With some clever work at his campaign launch, Kevin Rudd has seized the title of the Prince of Parsimony, leaving John Howard with the mantle of the Spendthrift Statesman. The Coalition is calling for a recount, claiming THEY’RE the cheapskates. Who’s right?
The finely calibrated Crikey Spend-o-meter, which is definitely NOT composed merely of a bored Canberran and an Excel spreadsheet, shows that as of last night, the Government had, since the start of the campaign, committed to just over $65b worth of promises, while Labor, since February this year, has managed $57.6b.
The Government’s figure of course doesn’t include commitments signed off before the calling of the election. They’d run to hundreds of millions, but that’s the benefit of incumbency. Deal.
There’ll be more spending to come from the parties, but, even without the Reserve Bank wincing theatrically at every promise, we’re now near the bottom of the pork barrel and can start to make sense of the mountains of tasty porcine product that now dot the landscape.
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A breakdown of the figures shows some surprises. Rudd might be the Education Revolutionary but, courtesy of the school
tax rebate, the Government is promising $3b more on education than Labor, $8.3b to $5.1b. But Labor has outspent the Government more than two to one in Western Australia, offering more than $1b in a state where it faces the greatest chance of losing seats, compared to the Government’s $400m.
In Queensland, the reverse applies, with the Government more than doubling the ALP’s $2.4b. In NSW, too, the Government is outspending the Opposition significantly, $6.3b to $1.7b.
But if the Government wonders why it is facing losing all five Tasmanian seats, it might note that to date it has promised a lousy $18m to the Appendage State, while Labor has offered about $480m.
The big ticket item after tax on the Coalition side is roads – more than $16b worth of them. Mark Vaile has spent money like he’s high on exhaust fumes, emptying his giant slush fund Auslink program to buy votes. In comparison, Labor looks down right miserly with a mere $6.9b, but a fair whack of that is in WA. The Nationals don’t have a strong presence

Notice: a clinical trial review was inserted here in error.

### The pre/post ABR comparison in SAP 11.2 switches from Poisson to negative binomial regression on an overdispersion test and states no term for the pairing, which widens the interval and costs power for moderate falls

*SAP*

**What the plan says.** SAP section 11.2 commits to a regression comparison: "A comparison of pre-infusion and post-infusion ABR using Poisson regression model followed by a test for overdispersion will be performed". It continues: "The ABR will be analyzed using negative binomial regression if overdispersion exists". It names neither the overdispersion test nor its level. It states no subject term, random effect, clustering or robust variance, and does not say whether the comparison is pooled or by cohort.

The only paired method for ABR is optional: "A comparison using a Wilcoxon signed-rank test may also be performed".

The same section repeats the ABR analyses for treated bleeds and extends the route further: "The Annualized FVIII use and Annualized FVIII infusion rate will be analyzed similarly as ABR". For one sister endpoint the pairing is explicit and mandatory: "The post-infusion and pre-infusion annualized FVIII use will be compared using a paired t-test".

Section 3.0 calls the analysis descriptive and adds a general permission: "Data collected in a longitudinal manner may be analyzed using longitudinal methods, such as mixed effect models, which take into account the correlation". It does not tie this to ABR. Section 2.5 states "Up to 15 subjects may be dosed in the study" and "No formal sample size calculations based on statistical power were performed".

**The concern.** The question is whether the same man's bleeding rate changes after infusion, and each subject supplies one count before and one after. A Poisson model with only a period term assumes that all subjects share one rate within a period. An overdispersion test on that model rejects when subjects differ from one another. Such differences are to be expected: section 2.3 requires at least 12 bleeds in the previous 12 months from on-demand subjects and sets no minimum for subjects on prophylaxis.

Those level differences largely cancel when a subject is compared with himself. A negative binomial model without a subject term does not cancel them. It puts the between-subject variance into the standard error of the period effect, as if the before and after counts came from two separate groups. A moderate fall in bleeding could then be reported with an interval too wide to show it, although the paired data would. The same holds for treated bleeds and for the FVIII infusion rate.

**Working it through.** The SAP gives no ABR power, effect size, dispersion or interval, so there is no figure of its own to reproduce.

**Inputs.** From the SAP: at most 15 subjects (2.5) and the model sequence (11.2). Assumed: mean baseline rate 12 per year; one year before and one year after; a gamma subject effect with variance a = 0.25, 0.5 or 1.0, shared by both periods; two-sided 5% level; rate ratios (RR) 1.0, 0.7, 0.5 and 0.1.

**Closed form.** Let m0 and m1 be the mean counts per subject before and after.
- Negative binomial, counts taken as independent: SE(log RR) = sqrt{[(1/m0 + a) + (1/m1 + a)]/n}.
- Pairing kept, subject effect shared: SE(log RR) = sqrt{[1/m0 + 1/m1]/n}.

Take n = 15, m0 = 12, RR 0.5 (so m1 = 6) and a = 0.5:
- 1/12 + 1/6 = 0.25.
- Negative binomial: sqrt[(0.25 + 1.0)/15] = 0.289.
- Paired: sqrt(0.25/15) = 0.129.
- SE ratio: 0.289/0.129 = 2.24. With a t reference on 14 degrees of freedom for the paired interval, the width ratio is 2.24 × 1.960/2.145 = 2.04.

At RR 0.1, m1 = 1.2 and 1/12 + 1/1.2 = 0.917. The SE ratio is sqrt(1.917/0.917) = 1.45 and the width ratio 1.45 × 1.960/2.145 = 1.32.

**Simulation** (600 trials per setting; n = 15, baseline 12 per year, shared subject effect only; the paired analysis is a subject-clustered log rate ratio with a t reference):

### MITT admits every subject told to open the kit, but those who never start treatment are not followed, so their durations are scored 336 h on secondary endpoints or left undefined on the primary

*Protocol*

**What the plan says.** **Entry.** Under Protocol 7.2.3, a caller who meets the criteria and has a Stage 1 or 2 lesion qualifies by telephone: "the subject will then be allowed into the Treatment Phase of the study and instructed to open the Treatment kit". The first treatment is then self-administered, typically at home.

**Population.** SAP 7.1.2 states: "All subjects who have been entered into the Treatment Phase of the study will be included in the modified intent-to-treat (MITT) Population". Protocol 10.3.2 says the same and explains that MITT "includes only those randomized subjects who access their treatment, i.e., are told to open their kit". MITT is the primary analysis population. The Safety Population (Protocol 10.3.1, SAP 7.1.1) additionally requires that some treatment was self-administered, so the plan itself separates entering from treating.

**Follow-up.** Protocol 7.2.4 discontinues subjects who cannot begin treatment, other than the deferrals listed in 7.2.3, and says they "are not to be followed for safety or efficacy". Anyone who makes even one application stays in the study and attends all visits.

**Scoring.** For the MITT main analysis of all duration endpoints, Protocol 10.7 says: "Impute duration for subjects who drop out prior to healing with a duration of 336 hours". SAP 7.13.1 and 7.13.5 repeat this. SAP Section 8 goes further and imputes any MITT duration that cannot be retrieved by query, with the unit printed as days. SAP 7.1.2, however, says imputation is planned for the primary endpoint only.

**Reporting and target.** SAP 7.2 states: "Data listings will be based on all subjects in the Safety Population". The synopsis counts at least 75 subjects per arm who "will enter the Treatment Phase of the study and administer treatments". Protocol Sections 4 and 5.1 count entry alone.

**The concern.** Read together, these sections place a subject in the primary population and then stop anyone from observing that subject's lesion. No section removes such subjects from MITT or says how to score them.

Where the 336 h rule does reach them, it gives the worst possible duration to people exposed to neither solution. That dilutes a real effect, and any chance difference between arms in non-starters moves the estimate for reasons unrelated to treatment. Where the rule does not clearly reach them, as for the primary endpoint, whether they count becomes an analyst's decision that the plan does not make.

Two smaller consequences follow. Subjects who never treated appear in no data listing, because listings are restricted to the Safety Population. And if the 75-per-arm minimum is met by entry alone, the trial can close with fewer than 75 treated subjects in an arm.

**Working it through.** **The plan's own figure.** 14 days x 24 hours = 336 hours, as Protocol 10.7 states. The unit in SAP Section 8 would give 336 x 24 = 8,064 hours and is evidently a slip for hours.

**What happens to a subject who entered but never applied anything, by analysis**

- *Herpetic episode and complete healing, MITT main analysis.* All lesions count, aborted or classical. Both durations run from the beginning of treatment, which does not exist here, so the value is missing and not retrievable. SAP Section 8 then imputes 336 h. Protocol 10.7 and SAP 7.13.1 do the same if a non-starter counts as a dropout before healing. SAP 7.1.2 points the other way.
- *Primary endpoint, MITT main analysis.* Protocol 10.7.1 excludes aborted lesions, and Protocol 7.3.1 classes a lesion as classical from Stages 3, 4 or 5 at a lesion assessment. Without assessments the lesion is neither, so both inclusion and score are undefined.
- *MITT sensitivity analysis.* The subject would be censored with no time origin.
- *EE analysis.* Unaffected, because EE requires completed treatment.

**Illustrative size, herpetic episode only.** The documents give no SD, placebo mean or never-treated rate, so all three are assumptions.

In that state – which probably accounts for why the west has fallen off their road spending radar.
Predictably, in health, the ALP is way ahead, offering $3.9B while Tony Abbott, presumably too busy getting apology lessons from Morris Iemma, has only been able to muster $914m. Ditto the environment, where the Opposition is offering $1.2B to renewable energy companies, while the Government is offering a trifling $75m, plus its climate change fund off in the never-never of 2010. Then again, Mark Vaile denies the existence of global warming, so why would you bother spending money on it?
And who are the biggest sports nuts? The ALP has a big lead heading into the final quarter – $36.3m to $16.3m. Still, it’s finals football, so time enough if good enough for the Coalition.
No matter who wins, more bureaucrats will be needed. Both sides have tended to assume the cost of running their new programs will be absorbed within existing departmental resources, and the Department of Finance, charged with costing more than 150 commitments in the space of weeks, has in many cases followed suit. But it’s hard to see how whole new hundred-million dollar programs, or new advisory bodies, will run themselves. Perhaps the Government is planning more Regional Partnerships-style programs where Ministers simply spend money how they like.
If not, a back-of-the-envelope calculation, including possible reductions, suggests the Coalition would need another 70 bureaucrats to man the pork barrels, while Labor, which is threatening to send in the razor gangs if elected, would need maybe 90.
For a public service already understaffed and struggling to recruit in the current labour market, life won’t get any easier.
All the nervous economists out there should bear this in mind. Little of this funding will actually be spent in 2007-08, regardless of the outcome. In fact, given the election timing, the Public Service will struggle to get the 2008-09 Budget up in May, let alone pump billions into the economy before then.
And many of the commitments, especially relating to roads and schools, are over five, six or even ten years.
That’s the good thing about political promises – they always sound MUCH bigger than they really are.